The Jazz Lost, but Team Utah Won

EDCUtah url 516 206Last Saturday EDCUtah was in the Windy City for a site selection event at the United Center, where the Utah Jazz were facing off against the Chicago Bulls. Ultimately, the Jazz lost, but Team Utah won – at least from an economic development standpoint.

That’s because Team Utah (EDCUtah President & CEO Jeff Edwards, Chief Operating Officer Todd Brightwell, Chief Marketing Officer Michael Flynn, Governor’s Office of Economic Development Executive Director Val Hale, and Governor’s Office of Economic Development Deputy Director Theresa Foxley) spent four hours networking with 10 high profile site selectors, learning about their businesses, what motivates them and talking about how Utah can add value through opportunities in the Beehive State.

“The reception we received for this event was tremendous,” says Flynn. “The site selectors we invited were people that have done projects in Utah in the past and people we would like to bring more projects to us. We are always looking for ways to build relationships with this critical audience.”

EDCUtah conducts numerous meetings with site selectors each year. Many of the meetings are short and highly transactional, while the annual Sundance Site Selector event has become the premier site selector event in the country. Because of the success with the Sundance event, Flynn says EDCUtah wants to extend its reach into the site selection community and do it in an affordable, logistically-friendly way. What’s more, despite being loved by the site selectors, the Sundance event is spread over four days and requires a big time commitment from them. Further, it is limited to four or five site selectors per year.

“Our desire is to take what we have learned from a decade of annual Sundance Site Selector events and apply it to three or four annual site selector road trips,” says Edwards. The Chicago event was a first for us, but it was productive and we will continue to refine the model to add value and make the most of these opportunities.”

One of the things that site selectors love about our Sundance Site Selector event is the opportunity to meet with a wide collection of Utah government, business, education and civic leaders. Therefore, Flynn says that scenario will be added to future site selector road trips. “We hope to expand Team Utah by taking a collection of people with us from industry, government, the utilities and education when we host future site selector road trips,” he explains.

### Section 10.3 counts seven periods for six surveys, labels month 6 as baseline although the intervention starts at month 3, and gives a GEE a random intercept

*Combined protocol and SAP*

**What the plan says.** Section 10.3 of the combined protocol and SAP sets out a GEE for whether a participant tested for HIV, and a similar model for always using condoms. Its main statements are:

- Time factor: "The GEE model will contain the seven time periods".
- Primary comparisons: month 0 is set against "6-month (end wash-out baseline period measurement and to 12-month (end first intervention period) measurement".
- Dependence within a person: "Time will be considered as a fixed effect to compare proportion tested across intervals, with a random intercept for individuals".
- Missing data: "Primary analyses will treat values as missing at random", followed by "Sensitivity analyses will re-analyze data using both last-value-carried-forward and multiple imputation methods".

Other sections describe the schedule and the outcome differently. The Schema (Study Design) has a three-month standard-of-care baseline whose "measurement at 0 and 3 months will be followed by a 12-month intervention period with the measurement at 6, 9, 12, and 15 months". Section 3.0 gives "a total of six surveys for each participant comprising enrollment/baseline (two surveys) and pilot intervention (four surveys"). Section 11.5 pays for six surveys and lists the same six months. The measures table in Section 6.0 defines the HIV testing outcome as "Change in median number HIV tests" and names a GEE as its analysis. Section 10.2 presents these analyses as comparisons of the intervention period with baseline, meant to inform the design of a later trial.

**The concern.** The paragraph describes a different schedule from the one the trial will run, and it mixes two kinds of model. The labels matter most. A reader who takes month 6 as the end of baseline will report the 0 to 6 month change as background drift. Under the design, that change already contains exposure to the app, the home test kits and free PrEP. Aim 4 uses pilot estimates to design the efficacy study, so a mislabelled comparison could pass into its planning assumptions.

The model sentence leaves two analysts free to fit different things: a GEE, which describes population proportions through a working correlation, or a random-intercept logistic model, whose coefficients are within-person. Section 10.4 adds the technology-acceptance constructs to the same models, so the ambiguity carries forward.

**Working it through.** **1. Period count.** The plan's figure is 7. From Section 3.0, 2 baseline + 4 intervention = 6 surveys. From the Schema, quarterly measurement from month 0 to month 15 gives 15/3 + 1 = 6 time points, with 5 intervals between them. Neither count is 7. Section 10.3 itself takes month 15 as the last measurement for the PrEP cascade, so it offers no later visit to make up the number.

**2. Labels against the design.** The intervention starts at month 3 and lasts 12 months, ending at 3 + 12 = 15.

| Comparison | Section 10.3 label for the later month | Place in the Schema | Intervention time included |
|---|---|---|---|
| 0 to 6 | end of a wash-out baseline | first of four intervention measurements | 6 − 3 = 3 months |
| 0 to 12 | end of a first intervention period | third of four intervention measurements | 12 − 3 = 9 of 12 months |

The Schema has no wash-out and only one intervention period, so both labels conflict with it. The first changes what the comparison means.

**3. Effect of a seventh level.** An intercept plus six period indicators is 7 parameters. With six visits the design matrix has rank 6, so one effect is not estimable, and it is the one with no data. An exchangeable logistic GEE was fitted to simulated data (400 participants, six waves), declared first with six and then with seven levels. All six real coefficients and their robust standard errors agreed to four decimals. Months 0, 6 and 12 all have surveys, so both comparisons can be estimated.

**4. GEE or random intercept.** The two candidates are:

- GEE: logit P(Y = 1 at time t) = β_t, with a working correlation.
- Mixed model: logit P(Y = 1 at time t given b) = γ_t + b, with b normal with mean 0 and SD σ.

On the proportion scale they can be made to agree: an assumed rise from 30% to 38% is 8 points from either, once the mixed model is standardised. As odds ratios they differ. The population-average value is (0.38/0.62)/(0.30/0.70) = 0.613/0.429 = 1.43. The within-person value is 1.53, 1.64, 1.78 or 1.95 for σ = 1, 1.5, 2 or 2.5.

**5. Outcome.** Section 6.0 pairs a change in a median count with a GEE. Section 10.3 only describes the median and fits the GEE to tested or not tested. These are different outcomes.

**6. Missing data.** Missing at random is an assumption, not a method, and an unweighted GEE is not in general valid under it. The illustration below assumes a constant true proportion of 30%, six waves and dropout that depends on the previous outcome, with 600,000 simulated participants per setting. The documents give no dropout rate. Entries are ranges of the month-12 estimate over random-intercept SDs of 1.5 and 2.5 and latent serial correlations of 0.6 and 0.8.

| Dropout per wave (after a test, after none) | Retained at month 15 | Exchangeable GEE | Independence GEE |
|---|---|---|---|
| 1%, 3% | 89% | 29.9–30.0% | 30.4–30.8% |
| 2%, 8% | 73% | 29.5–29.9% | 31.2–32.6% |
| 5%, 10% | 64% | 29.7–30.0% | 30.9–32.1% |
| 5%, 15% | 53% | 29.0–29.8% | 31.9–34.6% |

With all of EDCUtah’s site selector events, Brightwell says there are three primary objectives. First is to develop relationships with the site selectors so they know Team Utah on a personal level. Second is to help them understand “why we do what we do.” Third is to help them understand the advantages Utah offers as a premier business destination.

“We believe these site selector road trips will allow us to reach a wider audience of site selectors and market Utah in a way that resonates with them,” he explains.

Given the fact that more than 50 percent of EDCUtah’s projects come to the organization through site selectors, Edwards says placing greater emphasis on extending the connections with this highly influential group of people is a move that will make EDCUtah more effective and make its business developers much smarter in terms of dealing with the site selectors on future projects.

As Flynn notes, sitting down with the site selectors in a casual environment where they feel comfortable talking about their complaints, frustrations and war stories helps build relationships and provides enormous value from a research and marketing perspective. “When we learn what they need and what makes them tick, we can be much more effective in adding value to their efforts and that will ultimately bring more economic development projects to Utah,” he says.